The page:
replaced with a contract between your jurisdiction and the Association of State and Provincial  Psychology Boards.”

In that letter, ASPPB officials said, “ASPPB and PES have agreed that it would be simpler and  more appropriate for ASPPB to contract directly with the 64 psychology regulatory agencies that are members of ASPPB.”

ASPPB said the change would be “…mutually beneficial because ASPPB can now provide a  simplified agreement that is more specific to the needs of psychology licensure boards. In  addition, the renewal of contracts is expected to be more efficient…” At the same time, ASPPB  increased candidates’ exam fees from $450 to $600.

One insider thinks the corporate objective for ASPPB is to be a central source for regulation of  psychologists. “They want to ultimately do all the licensing and regulating for psychology,” said  the insider. “They want to regulate all the telepsychology.” And, “They want to be the Walmart.”

In 2013 ASPPB officials were instrumental in conducting and designing the 5th International  Congress on Licensure, Certification, and Credentialing of Psychologists, held in Stockhom. The  invitation-only conference was primarily funded by ASPPB. Dr. Emil Rodolfa, Chair of the Implementation Task Force for the EPPP 2, facilitated at the Congress.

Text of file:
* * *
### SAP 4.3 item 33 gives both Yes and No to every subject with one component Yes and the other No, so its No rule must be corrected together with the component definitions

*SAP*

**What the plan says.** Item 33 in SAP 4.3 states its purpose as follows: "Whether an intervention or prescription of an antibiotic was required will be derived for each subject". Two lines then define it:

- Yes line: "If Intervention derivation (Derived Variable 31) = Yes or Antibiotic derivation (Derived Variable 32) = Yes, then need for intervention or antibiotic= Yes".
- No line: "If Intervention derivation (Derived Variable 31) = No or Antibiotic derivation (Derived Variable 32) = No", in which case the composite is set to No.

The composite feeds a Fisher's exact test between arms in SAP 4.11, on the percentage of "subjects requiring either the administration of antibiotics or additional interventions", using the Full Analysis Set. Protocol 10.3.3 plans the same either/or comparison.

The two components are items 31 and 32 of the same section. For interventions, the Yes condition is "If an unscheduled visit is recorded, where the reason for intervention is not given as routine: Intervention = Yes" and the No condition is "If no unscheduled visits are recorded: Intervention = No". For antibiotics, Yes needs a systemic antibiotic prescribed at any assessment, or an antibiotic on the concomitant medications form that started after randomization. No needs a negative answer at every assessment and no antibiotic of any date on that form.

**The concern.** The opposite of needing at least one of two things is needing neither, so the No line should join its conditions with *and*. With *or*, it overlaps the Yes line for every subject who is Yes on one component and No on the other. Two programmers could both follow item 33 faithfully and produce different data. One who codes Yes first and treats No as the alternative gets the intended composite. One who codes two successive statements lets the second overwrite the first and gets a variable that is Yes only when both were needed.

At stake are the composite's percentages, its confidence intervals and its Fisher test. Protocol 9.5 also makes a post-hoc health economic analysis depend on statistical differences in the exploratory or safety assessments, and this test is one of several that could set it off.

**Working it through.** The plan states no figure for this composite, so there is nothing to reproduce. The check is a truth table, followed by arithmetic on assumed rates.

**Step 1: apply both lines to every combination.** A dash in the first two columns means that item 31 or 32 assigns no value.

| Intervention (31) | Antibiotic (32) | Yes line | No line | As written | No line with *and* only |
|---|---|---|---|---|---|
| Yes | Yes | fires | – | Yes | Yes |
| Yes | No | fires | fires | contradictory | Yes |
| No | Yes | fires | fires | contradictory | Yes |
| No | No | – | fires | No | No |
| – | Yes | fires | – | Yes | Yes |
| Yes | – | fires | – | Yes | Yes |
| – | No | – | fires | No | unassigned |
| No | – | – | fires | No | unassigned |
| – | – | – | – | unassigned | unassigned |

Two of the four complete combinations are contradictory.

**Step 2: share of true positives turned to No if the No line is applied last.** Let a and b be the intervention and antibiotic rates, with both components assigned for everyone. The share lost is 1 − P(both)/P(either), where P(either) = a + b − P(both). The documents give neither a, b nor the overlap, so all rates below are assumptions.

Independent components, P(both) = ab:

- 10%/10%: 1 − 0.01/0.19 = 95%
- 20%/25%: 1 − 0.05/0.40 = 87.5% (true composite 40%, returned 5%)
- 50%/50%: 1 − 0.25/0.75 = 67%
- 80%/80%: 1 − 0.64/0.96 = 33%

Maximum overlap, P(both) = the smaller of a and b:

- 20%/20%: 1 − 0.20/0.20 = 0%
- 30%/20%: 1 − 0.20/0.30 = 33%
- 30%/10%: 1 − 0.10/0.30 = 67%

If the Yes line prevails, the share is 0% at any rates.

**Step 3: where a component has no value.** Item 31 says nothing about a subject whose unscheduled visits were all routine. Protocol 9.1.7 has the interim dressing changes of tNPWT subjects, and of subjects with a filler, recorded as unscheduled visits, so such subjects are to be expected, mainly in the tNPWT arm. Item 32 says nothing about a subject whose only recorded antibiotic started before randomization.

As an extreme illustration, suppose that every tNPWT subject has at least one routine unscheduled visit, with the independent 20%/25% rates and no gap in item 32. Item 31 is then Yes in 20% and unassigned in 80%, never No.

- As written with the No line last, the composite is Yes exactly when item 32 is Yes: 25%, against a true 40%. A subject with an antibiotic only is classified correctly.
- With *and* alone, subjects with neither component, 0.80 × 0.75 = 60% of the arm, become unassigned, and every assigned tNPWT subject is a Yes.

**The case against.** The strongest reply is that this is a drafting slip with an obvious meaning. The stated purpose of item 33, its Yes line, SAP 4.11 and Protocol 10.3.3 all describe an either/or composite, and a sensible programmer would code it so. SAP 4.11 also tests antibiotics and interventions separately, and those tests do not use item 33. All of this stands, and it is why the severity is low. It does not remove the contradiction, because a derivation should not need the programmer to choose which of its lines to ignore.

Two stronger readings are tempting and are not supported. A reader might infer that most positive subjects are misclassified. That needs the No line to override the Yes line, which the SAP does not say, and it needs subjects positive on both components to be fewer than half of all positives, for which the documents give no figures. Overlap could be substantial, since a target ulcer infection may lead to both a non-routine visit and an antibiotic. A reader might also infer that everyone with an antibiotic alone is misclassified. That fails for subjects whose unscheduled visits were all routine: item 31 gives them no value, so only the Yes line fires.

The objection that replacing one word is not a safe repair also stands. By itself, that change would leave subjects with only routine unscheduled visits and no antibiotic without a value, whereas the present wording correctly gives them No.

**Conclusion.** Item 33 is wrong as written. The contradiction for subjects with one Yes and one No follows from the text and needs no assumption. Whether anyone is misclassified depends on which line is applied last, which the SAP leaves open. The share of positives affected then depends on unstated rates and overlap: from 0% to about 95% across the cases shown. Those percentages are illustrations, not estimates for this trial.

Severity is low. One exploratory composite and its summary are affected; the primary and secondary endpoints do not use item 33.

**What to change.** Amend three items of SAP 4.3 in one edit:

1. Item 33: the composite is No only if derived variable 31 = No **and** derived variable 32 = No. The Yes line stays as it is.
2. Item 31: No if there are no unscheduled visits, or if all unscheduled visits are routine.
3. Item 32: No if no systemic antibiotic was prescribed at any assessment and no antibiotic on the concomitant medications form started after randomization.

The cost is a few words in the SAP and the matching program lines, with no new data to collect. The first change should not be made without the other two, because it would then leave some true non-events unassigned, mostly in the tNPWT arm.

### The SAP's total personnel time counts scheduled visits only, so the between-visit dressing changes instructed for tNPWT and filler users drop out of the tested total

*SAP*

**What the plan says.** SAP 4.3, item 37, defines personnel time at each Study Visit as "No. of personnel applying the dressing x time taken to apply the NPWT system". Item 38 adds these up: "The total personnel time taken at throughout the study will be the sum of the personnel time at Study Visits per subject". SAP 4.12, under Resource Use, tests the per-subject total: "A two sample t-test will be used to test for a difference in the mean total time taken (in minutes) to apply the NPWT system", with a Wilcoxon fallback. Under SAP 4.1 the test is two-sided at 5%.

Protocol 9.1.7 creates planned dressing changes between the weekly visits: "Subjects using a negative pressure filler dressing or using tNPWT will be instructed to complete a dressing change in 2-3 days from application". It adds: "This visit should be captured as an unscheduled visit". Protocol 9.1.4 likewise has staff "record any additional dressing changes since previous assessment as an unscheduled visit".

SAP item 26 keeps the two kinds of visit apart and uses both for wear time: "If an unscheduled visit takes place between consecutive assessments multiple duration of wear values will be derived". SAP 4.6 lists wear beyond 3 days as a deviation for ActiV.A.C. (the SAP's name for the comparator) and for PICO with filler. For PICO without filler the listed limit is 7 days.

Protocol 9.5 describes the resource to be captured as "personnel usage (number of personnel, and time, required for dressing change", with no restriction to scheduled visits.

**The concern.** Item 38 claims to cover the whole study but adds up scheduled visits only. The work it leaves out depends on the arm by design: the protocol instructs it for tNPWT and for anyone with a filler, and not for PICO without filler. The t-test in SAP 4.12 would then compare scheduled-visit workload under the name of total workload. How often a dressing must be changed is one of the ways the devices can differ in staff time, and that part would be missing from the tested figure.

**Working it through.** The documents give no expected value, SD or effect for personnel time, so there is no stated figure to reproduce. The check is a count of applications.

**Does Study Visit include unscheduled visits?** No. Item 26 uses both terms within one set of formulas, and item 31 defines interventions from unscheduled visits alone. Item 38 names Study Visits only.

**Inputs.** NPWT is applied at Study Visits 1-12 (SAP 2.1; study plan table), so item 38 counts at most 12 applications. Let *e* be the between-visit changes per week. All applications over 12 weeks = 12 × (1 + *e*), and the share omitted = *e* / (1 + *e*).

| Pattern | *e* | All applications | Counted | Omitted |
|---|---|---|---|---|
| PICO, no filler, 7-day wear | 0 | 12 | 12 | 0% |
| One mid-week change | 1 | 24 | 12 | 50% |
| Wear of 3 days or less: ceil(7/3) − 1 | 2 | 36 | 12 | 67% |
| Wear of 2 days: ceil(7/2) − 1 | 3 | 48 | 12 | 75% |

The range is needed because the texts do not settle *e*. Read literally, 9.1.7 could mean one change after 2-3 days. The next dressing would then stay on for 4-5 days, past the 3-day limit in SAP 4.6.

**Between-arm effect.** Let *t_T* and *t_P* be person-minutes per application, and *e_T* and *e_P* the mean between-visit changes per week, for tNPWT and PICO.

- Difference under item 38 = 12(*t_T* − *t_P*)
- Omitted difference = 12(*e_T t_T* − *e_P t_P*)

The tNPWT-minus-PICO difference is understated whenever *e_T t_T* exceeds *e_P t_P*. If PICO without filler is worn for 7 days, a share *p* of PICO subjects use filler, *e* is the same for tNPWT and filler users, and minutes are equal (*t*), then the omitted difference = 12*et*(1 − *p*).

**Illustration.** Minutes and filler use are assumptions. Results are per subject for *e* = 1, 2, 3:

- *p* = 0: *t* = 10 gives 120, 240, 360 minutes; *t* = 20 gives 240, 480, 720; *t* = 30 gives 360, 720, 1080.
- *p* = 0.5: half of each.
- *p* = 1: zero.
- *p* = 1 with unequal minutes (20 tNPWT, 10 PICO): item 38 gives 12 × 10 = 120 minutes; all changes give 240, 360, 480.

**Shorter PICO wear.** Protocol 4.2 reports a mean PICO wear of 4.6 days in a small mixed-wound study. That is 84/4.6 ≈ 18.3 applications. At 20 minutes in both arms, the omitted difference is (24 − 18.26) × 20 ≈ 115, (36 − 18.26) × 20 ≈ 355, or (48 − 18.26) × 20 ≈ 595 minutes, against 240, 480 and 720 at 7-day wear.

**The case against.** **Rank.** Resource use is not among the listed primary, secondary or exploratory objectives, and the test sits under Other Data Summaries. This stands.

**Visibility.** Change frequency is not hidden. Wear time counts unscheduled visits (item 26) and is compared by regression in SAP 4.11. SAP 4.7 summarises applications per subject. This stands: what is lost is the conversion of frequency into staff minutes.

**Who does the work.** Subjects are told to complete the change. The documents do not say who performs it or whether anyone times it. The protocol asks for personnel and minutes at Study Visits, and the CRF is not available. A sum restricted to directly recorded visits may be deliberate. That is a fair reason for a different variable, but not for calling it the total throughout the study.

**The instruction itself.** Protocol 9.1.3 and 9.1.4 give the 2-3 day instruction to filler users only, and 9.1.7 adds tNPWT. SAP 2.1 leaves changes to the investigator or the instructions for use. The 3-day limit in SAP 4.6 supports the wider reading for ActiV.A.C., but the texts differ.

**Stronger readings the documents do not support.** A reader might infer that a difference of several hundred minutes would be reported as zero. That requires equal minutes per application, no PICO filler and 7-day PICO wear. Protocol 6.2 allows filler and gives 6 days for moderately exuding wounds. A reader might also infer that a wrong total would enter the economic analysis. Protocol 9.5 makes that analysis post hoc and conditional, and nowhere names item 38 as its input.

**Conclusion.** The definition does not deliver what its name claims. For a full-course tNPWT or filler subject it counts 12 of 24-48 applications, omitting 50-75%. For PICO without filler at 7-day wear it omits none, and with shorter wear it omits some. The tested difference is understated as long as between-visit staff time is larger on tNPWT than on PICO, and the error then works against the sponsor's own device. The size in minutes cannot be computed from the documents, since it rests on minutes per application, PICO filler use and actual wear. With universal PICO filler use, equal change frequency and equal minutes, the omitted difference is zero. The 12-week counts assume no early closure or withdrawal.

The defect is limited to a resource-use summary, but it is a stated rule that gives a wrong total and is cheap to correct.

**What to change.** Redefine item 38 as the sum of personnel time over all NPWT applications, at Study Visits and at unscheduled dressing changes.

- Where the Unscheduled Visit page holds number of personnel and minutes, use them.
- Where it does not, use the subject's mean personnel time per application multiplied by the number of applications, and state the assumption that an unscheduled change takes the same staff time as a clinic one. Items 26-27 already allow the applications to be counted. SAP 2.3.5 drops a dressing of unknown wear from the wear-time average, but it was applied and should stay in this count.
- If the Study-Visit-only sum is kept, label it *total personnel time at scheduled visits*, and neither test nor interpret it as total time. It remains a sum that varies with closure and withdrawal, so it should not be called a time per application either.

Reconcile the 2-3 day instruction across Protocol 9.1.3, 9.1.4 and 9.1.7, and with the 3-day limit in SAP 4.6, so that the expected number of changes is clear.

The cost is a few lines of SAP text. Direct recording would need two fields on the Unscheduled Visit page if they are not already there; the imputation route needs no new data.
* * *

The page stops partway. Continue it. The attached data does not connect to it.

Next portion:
ASPPB officials have gone through several roll-out efforts for the EPPP2, first to persuade  member jurisdictions to accept the new test, and then to force the new exam on states.

In 2016 the firm announced the EPPP2 and told its members, licensing boards across the United States and Canada, that the use of the new test would be “optional.”

However, after criticisms mounted, ASPPB did an about face in late 2017 and announced in a  surprise move that the new exam would be mandatory after all, and combined with the tests.  And, the price would increase from $600 to $1200.

In July 2018, Dr. Amy Henke, then serving on the Louisiana State Board of Examiners of Psychologists (LSBEP), and LSBEP members sent a blistering letter to the ASPPB Board of  Directors, to the ASPPB members, and to the administrators of state psychology boards across the US and Canada.

Following this, in August 2018, ASPPB President Sharon Lightfoot, PhD, announced that the  ASPPB Board of Directors voted to rescind the mandate.

However, shortly after that, ASPPB decided to use a carrot and stick approach. According to an  October 24, 2018 letter from Lightfoot, if Louisiana, or other jurisdictions, chose to decline the use of the new additional test, then student candidates in those jurisdictions would be  prohibited from taking the test. Sources at the Louisiana state board considered this to be punitive, because many students  wished to prepare for licenses in other states, which might require the second test.